The pandemic also had a profound impact on the labour market. For the full year, overall Canadian employment declined by 5.2% or nearly 1 million jobs, leading to Canada's annual unemployment rate rising nearly 4 pp, from 5.7% in 2019 to 9.5% in 2020. The pandemic's immediate impact on the labour market far surpassed the one experienced during the aftermath of the 2008-2009 GFC. On a monthly basis, Canadian employment plummeted by nearly 16% in 2 months since losses started (February to April 2020). However, monthly employment figures rebounded strongly afterwards before plateauing in September 2020. By the end of the year (10 months after losses started), employment in Canada remained 3.4% below the level in February 2020. The brunt of the impact was again felt by high-contact service industries, especially accommodation and food services, which saw total industry employment decline by nearly 50% at the height of the pandemic and only half the lost jobs recovered by the end of the year.

The gender and age gaps in employment were apparent early in the crisis. Female employment contracted by 17% compared to a 15% decline in male employment in the first 2 months since losses started. Similarly, employment in the 15-24 age group experienced a larger fall (-34%) than employment for all those aged 25 and older (‑13%). These gaps improved over the spring and summer, but have remained stable since.

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Figure 1.4: Monthly change in Canadian employment by sex and age group, January 2020 ‑ December 2020

Feb 2020 = 100Jan-20Feb-20Mar-20Apr-20May-20Jun-20Jul-20Aug-20Sep-20Oct-20Nov-20Dec-20
Males99.8 100.096.385.487.692.394.094.796.497.097.397.1
Females 100.0 100.093.183.284.289.392.193.695.896.296.596.1

 

Feb 2020 = 100Jan-20Feb-20Mar-20Apr-20May-20Jun-20Jul-20Aug-20Sep-20Oct-20Nov-20Dec-20
15 to 24 years99.5100.084.065.767.577.683.185.490.490.591.289.6
25 and older99.9100.096.587.388.993.094.695.697.097.697.897.7

Data source: Statistics Canada Table 14-10-0287-01, seasonally adjusted, retrieved on April 21, 2021. Calculation of the OCE.

1.3 Canadian trade performanceFootnote 1

Like much of the world, Canada's international trade was affected by the global pandemic in 2020. Year-over-year, Canada's total trade in goods and services collapsed by 13% to $1.3 trillion in value. This was the second-fastest 1-year decline on record, after the 17% contraction observed from 2008 to 2009 from the GFC (Figure 1.5). Both Canadian exports and imports recorded double-digit declines, down 13% and 12%, respectively. As the decline in exports was greater than that of imports, Canada's trade deficit widened by $8.4billion in value to $45 billion. Moreover, as international trade was especially impacted by COVID restrictions, Canada's trade-to-GDP ratio plummeted more than 5 pp, from 65% in 2019 to 60% in 2020—also the lowest since 2009.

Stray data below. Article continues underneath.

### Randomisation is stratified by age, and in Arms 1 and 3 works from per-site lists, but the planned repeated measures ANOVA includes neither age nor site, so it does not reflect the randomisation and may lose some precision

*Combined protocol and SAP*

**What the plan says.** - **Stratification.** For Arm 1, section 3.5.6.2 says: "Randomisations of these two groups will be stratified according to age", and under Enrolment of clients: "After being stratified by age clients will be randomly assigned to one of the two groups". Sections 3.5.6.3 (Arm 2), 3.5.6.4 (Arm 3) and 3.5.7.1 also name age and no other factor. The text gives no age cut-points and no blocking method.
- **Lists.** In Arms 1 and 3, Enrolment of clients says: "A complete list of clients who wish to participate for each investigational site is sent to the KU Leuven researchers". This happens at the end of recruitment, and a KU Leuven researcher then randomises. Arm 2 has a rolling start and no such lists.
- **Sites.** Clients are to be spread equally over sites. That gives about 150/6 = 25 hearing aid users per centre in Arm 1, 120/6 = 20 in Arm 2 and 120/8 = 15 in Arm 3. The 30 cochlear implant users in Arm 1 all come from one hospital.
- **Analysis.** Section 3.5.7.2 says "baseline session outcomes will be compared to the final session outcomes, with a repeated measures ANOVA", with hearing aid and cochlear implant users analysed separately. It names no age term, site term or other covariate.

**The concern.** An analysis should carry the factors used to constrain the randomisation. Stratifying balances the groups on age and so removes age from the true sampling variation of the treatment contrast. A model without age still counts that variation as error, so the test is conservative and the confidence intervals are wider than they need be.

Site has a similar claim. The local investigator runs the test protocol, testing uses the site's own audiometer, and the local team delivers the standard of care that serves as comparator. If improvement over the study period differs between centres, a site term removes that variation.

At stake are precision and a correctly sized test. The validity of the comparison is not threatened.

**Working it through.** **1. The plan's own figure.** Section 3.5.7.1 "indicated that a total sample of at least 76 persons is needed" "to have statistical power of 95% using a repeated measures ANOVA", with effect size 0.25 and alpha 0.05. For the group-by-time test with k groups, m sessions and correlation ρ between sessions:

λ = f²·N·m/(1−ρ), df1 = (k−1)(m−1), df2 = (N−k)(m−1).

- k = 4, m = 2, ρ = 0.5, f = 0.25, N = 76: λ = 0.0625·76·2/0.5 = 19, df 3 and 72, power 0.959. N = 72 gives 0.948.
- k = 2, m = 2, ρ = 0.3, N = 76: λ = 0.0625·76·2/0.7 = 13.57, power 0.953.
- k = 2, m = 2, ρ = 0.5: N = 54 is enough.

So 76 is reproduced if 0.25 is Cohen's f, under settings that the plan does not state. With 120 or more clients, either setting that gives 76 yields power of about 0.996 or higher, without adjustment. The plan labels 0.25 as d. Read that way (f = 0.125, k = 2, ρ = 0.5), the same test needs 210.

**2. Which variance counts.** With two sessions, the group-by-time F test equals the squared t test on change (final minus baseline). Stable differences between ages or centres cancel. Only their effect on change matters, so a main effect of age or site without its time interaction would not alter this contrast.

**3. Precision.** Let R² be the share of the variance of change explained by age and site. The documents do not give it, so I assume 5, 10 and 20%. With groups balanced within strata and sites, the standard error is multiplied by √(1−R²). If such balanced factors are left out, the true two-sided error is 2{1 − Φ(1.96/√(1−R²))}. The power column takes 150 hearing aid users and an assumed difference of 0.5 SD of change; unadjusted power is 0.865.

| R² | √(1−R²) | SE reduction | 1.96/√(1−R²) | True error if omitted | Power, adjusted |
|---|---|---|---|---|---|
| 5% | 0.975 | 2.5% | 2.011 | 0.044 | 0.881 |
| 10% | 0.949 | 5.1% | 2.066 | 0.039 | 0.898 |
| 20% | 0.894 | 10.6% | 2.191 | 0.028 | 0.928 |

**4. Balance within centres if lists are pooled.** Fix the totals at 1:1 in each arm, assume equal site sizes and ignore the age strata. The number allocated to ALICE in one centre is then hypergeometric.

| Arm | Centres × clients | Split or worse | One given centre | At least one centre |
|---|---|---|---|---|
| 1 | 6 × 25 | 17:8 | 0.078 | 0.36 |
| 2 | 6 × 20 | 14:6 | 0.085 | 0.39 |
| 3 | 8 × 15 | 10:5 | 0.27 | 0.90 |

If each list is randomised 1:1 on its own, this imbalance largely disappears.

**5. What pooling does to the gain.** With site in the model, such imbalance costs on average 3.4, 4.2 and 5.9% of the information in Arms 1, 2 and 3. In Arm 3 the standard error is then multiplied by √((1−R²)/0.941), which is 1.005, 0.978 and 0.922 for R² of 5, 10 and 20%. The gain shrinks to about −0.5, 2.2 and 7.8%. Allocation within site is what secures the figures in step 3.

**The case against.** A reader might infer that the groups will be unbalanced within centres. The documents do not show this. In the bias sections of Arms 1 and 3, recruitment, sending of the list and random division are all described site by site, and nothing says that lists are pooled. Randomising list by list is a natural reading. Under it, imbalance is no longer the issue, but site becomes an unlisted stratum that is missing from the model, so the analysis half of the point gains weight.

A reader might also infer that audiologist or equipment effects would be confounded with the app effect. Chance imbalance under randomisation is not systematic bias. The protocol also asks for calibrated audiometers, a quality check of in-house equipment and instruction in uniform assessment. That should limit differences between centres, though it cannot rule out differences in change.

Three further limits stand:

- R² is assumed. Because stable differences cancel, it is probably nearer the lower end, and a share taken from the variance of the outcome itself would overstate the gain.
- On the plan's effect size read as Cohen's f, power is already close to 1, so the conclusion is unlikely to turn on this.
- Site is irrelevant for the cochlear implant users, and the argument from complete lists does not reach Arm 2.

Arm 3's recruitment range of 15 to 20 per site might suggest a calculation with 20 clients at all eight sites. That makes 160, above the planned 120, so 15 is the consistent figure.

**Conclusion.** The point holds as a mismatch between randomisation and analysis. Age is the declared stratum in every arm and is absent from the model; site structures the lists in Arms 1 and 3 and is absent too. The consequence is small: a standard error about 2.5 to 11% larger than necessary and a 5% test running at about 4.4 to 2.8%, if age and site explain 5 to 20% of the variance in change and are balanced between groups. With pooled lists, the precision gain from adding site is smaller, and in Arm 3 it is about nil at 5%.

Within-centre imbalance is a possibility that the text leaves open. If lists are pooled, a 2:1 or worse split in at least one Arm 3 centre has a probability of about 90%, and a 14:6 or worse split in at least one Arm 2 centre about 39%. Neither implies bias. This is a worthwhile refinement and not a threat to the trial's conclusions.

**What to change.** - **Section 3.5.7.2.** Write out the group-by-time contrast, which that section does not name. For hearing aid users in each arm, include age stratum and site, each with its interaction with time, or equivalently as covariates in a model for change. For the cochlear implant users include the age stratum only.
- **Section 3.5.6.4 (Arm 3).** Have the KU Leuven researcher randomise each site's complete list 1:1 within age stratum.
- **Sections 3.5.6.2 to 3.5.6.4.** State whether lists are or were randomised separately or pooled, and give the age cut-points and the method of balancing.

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Figure 1.5: Canadian trade in goods and services and trade-to-GDP ratio, 2005 ‑ 2020

 Import ($M)Export ($M)Trade to GDP (%)
2005467,732523,94570
2006488,627529,82468
2007505,701540,02666
2008540,669569,93967
2009470,749448,07958
2010517,153485,94260
2011564,513544,25462
2012589,137554,61263
2013606,801576,98962
2014651,176633,11264
2015683,019633,95566
2016685,868638,09565
2017720,254673,32665
2018763,874721,67967
2019774,372737,50065
2020683,685638,44960

Data source: Statistics Canada, Table 36-10-0104-01, retrieved June 1, 2021. Calculation of the OCE.

Goods

In 2020, overall Canadian trade in goods contracted by 10% compared to 2019. Canadian goods exports were more affected than imports, falling by 12% to $524 billion in value, while goods imports only contracted by 8.5% to $561 billion. The sharp fall in goods exports was a result of a combination of both the price and the volume effect. Year-over-year, goods export volumes fell 6.6%, and export prices were down 6.1%. On the other hand, the contraction for Canadian goods imports was driven purely by volume, down 9.7%, while import prices rose 1.3% compared to the previous year.

Trade performance by product sector

The declines in exports were concentrated in the second quarter of the year, when pandemic-restriction measures were implemented at home and abroad, limiting social interactions and halting factory productions. Most export sectors posted declines during the first wave of the pandemic, with those producing durable goods and relying on international supply chains being the most affected. However, similar to global trade, export sectors in Canada rebounded in the second half of the year. By the end of December, the level of Canadian goods exports was only 0.6% lower when compared to the pre-COVID benchmark in February. For 2020 overall, 8 out 11 goods export sectors posted declines.

In 2020, the top 3 Canadian goods exports in terms of value were energy products, motor vehicles and parts, and consumer goods (Table 1.1), the same as it was in 2019. However, the 2 largest export sectors, energy and motor vehicles, registered historical declines and were responsible for most of the decline in total Canadian goods exports, while exports of consumer goods improved marginally. As a result, the top 3 sectors together only accounted for 42% of Canada's goods exports, down 5 pp from 47% in 2019.